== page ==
Non-conference scheduling has rightfully been much maligned in recent years with many programs opting to keep their non-league slates as a tune-up rather than a challenge, but there are still plenty of gems out there in the season’s first two months. Neutral-site event games again provide some of the strongest matchups, but there are plenty of on-campus contests that will be among the year’s best as well.

THE TOP 15

1. Kansas vs. Duke – Champions Classic (New York) – Nov. 15 (9 p.m.): The Champions Classic has easily become the most anticipated non-conference event most years (until the PK80 next year), and this year’s matchup between the Jayhawks and Blue Devils is the premier non-conference game of the season. Both teams return a ton from last year’s successful seasons and also add stellar recruiting classes. It’s not hard to envision this as a Final Four or national title preview, and there’s a very real chance that it could end up being a matchup between No. 1 Duke vs. No. 2 Kansas.

2. Michigan State at Duke – ACC/Big Ten Challenge – Nov. 29 (9:30 p.m.): This game gets the nod over similarly interesting matchups because it’s going to be played on campus in Durham at Cameron Indoor. It pits two Hall of Fame coaches operating near the height of their powers with teams expected to contend for a national championship. It’s sure to be an electric evening.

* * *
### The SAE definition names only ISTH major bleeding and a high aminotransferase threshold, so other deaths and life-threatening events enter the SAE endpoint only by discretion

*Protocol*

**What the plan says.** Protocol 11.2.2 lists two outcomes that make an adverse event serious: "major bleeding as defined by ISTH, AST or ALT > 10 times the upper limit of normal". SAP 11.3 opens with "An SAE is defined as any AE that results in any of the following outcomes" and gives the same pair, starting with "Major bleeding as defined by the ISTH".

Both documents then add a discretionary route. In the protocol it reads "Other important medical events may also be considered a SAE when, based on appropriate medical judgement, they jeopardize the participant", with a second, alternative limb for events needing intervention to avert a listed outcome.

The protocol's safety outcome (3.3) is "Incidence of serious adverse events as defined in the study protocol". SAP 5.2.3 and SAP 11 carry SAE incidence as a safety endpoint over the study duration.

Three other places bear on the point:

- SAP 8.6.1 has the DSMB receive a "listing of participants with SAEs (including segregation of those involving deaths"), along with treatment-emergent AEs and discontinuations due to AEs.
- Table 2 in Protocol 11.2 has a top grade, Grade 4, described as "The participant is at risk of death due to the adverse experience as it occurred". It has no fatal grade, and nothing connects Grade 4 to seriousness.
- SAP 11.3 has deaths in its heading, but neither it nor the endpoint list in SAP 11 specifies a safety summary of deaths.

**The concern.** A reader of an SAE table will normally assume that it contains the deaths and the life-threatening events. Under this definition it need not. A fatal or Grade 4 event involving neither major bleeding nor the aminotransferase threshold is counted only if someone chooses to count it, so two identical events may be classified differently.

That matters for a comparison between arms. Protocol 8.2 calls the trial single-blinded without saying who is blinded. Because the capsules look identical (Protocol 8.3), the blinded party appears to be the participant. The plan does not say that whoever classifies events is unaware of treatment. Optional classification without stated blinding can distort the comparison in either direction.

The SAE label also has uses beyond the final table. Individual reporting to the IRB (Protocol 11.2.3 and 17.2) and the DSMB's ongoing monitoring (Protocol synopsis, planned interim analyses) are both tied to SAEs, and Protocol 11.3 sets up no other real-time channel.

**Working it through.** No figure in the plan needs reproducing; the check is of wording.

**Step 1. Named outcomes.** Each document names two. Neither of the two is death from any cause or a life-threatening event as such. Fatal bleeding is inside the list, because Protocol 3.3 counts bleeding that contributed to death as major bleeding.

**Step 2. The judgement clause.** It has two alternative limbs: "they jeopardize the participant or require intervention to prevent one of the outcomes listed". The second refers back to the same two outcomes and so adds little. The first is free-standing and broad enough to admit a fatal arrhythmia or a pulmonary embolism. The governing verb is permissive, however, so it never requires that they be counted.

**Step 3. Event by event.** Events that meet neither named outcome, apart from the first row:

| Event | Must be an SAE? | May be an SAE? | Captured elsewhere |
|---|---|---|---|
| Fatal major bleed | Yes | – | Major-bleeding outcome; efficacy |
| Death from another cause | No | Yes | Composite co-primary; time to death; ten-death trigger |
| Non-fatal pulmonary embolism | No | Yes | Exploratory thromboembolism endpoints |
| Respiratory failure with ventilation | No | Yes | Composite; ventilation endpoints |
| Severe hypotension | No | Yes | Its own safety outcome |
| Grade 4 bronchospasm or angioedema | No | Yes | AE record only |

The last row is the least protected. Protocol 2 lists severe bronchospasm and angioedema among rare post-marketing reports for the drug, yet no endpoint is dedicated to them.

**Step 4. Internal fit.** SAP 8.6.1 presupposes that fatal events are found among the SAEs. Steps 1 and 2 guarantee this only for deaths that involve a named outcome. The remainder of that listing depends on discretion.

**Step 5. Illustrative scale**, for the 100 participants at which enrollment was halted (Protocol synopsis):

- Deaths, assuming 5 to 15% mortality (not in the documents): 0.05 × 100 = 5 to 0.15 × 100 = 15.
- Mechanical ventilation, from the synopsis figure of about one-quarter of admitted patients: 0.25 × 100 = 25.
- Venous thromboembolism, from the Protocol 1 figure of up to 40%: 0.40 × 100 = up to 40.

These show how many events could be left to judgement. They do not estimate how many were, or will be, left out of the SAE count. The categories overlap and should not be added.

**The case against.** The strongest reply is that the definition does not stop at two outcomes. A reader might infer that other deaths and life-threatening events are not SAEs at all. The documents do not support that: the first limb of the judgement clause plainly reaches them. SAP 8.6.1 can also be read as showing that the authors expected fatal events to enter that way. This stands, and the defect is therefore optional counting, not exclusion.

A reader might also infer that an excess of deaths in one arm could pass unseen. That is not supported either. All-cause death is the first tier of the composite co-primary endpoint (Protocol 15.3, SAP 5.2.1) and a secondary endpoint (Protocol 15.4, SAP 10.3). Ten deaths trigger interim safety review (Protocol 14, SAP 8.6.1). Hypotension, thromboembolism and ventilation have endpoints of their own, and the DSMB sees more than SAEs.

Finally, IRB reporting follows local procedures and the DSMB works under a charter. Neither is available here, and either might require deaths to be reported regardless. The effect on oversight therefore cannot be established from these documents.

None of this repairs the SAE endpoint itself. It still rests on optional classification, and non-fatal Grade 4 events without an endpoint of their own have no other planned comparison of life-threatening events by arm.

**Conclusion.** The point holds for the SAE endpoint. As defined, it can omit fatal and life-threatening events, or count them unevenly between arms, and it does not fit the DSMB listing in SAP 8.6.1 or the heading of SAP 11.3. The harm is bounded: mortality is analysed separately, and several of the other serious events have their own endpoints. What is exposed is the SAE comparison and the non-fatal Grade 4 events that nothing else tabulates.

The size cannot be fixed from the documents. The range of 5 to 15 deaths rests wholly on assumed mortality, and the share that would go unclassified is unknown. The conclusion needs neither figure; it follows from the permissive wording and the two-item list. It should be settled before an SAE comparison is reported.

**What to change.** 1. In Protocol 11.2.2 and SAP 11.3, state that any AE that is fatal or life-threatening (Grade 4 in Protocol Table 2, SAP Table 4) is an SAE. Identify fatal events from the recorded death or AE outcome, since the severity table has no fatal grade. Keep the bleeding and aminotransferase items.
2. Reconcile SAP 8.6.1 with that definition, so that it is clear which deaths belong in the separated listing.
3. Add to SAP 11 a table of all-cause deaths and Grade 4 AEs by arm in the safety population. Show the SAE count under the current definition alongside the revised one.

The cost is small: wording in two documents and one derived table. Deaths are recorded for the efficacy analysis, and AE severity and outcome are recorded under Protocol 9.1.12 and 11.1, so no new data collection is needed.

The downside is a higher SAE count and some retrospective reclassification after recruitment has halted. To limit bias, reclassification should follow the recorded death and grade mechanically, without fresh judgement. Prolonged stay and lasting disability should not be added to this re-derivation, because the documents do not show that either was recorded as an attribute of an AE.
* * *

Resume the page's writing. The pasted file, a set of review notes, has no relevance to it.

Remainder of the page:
MORE: 2016-17 Season Preview Coverage | Conference Previews | Preview Schedule

3. Kentucky at Louisville – Dec. 21 (7 p.m.): John Calipari has another powerhouse on his hands while Rick Pitino’s squad is expected to continue its upward progression and be a potential top-10 team. This in-state rivalry game will have all the gravitas it normally has along with the national implications that come when two potential No. 1 seeds meet in the non-conference.